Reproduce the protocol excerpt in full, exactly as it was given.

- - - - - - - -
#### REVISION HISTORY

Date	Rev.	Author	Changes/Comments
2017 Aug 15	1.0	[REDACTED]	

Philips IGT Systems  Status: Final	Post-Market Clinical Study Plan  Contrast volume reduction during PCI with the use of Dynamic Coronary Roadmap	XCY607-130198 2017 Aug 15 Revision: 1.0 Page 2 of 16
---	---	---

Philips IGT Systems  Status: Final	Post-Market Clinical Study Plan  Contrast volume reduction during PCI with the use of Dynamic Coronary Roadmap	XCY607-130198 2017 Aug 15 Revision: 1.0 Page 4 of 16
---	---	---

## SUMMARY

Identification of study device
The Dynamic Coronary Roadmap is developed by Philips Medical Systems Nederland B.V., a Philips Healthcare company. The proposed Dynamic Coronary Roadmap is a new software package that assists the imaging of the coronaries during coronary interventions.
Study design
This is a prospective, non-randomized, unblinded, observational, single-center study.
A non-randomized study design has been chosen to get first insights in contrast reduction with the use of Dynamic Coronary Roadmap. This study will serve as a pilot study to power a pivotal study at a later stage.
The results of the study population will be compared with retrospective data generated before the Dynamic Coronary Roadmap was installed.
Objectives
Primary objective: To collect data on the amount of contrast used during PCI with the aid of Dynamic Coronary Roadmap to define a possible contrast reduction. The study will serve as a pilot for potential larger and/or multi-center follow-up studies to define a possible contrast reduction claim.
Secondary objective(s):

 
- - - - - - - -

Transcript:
#### REVISION HISTORY

Date	Rev.	Author	Changes/Comments
2017 Aug 15	1.0	[REDACTED]	

Philips IGT Systems  Status: Final	Post-Market Clinical Study Plan  Contrast volume reduction during PCI with the use of Dynamic Coronary Roadmap	XCY607-130198 2017 Aug 15 Revision: 1.0 Page 2 of 16
---	---	---

Philips IGT Systems  Status: Final	Post-Market Clinical Study Plan  Contrast volume reduction during PCI with the use of Dynamic Coronary Roadmap	XCY607-130198 2017 Aug 15 Revision: 1.0 Page 4 of 16
---	---	---

## SUMMARY

Identification of study device
The Dynamic Coronary Roadmap is developed by Philips Medical Systems Nederland B.V., a Philips Healthcare company. The proposed Dynamic Coronary Roadmap is a new software package that assists the imaging of the coronaries during coronary interventions.
Study design
This is a prospective, non-randomized, unblinded, observational, single-center study.
A non-randomized study design has been chosen to get first insights in contrast reduction with the use of Dynamic Coronary Roadmap. This study will serve as a pilot study to power a pivotal study at a later stage.
The results of the study population will be compared with retrospective data generated before the Dynamic Coronary Roadmap was installed.
Objectives
Primary objective: To collect data on the amount of contrast used during PCI with the aid of Dynamic Coronary Roadmap to define a possible contrast reduction. The study will serve as a pilot for potential larger and/or multi-center follow-up studies to define a possible contrast reduction claim.
Secondary objective(s):

 